Let me hear your body talk, your body talk

I started a ten day diet break this weekend, and one big thing has immediately become apparent.  I no longer know how to feed myself.  That is to say, my gauge for when I’m actually hungry is broken.  I have been counting calories for about a year and half now, tracking everything I eat with a number on an app every day.  It can be exhausting, but generally I eat similar foods or choose recipes that list the calorie count, so it’s fairly automatic at this point.  The thing that really really gets me down, and the thing that is ultimately my “failing” is saying “no.” All. The. Time.  Saying no to treats or extra food during the day, because I know that I’ll need those calories for dinner and I don’t want to go to bed hungry.  Saying no to a glass of wine with dinner most nights, saying no to drinks when everyone else is celebrating.  I get so worn down from saying No all the time that when I so much as whisper, “Yes…” the dam breaks, and the river of Yes comes surging out, rushing out of control.  I want to eat EVERYTHING that is fried, fatty, salty, sweet, creamy, crunchy and god help us all if it has cream cheese frosting on it.  And so I do.  I eat every snack I can find.  I eat until I’m full, so full that I’m nearly sick.  This is no longer about fueling my body or curbing hunger.  It is about trying to find self love in saying yes to food, when saying no has become a constant punishment.  Of course, binge eating is going about self love all kinds of wrong, but that is the intent.  It’s really about looking for something that I will never ever find in my kitchen cupboard, but I will doggedly, ravenously, and somewhat gleefully, continue the search.

And then I feel like a failure.  Like a weak person.  Diet and fitness culture makes it sound, ultimately, so simple.  If we follow a set plan, if we are strong enough and have enough will power, we will lose the weight.  Which is true, I suppose.  But we are dealing with human beings who have a complex relationship with “need” and “want.”  If it were so simple, the diet/fitness industry wouldn’t be such a huge empire, we would just all be out there exercising and eating organic veggies.  All svelte and crap.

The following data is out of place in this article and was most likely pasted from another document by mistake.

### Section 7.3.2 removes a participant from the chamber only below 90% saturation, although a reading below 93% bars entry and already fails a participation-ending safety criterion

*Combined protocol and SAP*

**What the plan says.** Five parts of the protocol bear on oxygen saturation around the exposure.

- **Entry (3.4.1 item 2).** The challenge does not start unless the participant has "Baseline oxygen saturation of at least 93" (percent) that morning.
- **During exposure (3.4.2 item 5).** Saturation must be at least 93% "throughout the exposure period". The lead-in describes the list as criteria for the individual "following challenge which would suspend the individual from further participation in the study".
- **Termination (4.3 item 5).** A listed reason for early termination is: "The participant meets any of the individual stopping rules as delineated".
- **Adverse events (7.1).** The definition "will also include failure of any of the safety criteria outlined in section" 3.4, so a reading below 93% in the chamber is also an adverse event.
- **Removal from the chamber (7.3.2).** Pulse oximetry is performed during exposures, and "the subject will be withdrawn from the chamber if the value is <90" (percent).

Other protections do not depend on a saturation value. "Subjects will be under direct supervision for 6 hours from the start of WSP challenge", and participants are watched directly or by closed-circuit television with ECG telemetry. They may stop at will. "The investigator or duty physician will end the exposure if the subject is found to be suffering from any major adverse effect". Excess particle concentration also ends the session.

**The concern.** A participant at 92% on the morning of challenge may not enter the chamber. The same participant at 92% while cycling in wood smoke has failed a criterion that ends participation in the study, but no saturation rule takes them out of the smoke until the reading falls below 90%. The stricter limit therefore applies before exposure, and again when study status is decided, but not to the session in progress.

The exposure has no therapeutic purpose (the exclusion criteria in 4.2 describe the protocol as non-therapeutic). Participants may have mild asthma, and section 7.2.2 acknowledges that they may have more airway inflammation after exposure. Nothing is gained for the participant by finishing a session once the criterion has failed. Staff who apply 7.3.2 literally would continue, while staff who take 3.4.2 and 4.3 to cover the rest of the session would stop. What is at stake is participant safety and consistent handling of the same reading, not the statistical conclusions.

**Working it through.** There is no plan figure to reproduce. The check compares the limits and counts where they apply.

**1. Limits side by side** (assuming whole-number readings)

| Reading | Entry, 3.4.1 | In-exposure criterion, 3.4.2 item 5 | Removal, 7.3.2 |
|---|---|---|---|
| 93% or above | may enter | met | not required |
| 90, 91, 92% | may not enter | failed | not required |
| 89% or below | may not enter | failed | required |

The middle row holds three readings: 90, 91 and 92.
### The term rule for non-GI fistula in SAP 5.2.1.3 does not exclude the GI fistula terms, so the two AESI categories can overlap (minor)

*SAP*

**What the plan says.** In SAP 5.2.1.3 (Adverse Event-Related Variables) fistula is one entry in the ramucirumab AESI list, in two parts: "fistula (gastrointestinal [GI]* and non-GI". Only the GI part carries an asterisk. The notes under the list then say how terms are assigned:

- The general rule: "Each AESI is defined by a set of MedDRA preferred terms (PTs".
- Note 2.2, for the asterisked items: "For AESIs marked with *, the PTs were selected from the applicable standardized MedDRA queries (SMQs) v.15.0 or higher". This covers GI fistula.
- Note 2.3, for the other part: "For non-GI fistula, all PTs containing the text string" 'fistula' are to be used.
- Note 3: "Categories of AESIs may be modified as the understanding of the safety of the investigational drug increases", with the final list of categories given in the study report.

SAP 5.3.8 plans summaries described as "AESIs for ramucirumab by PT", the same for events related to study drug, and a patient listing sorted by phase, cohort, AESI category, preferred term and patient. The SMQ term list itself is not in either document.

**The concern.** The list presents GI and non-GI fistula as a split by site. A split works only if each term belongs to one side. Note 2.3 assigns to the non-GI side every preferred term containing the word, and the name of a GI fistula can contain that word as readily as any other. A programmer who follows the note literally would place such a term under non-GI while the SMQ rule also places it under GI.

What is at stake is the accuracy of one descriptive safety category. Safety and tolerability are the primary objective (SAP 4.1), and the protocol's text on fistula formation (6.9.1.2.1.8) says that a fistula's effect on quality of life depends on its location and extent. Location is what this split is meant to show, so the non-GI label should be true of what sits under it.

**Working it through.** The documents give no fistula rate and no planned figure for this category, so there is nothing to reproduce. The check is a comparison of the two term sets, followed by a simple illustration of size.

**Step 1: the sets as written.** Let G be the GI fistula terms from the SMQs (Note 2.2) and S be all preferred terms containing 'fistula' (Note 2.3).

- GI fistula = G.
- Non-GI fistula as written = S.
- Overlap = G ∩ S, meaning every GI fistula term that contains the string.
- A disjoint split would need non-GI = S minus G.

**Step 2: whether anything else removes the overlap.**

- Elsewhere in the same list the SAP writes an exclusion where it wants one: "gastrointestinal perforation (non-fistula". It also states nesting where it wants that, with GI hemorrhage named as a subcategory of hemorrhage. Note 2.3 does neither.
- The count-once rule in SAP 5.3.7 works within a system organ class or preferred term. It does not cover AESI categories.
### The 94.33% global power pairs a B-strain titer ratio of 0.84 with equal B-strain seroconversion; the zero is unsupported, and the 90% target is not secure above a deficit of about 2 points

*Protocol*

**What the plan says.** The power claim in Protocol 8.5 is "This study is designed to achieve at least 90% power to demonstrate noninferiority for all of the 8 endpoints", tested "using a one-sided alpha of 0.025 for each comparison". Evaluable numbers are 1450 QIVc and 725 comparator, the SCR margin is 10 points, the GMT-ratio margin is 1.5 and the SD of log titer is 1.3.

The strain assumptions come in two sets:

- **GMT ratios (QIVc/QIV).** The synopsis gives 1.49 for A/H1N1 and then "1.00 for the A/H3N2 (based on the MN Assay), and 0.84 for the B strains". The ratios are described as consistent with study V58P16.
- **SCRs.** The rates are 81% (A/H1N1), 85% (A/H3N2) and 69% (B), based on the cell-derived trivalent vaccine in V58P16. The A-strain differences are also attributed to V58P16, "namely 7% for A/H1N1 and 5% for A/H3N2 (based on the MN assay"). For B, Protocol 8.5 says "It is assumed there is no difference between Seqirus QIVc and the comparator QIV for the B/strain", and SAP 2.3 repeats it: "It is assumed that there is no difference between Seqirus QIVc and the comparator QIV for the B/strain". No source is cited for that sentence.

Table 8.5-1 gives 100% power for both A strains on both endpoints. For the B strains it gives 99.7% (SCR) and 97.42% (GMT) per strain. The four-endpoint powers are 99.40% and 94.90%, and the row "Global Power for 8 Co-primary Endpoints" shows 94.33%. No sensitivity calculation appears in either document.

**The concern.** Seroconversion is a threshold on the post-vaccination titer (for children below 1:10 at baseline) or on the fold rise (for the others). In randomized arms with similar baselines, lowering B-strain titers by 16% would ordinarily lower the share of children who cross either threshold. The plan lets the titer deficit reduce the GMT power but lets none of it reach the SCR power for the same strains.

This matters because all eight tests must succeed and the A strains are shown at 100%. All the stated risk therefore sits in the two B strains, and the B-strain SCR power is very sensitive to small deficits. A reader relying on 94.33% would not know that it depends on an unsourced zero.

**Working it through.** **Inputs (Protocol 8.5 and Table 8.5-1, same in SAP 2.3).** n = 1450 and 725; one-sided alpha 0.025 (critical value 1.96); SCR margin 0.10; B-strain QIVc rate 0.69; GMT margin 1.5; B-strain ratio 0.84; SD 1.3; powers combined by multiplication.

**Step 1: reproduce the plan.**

In any case, I haven’t been feeling so svelte and crap, and feel like my relationship to food is spiraling out of control.  I did some Googling and reading about binge eating, and one website used the phrase “diet break.”  This wasn’t really a concept I had thought of in terms of a healthy, successful diet.  It sounded like failure, and massive backtracking on weight loss.  I did some more Googling and reading, but asking the Internet for weight loss advice can be about as effective as asking a room full of kindergarteners for love life help.  The rules for diet breaks varied widely, but I decided that I needed to follow my (pun intended) gut on this one, and give myself a mental break from tracking calories and obsessively worrying about food.  I would take ten days where I didn’t think about food as a bunch of numbers, trying to eat mainly healthy, but not worrying too much if I indulged.  I need to see what happens when I let go and try to listen to my body.

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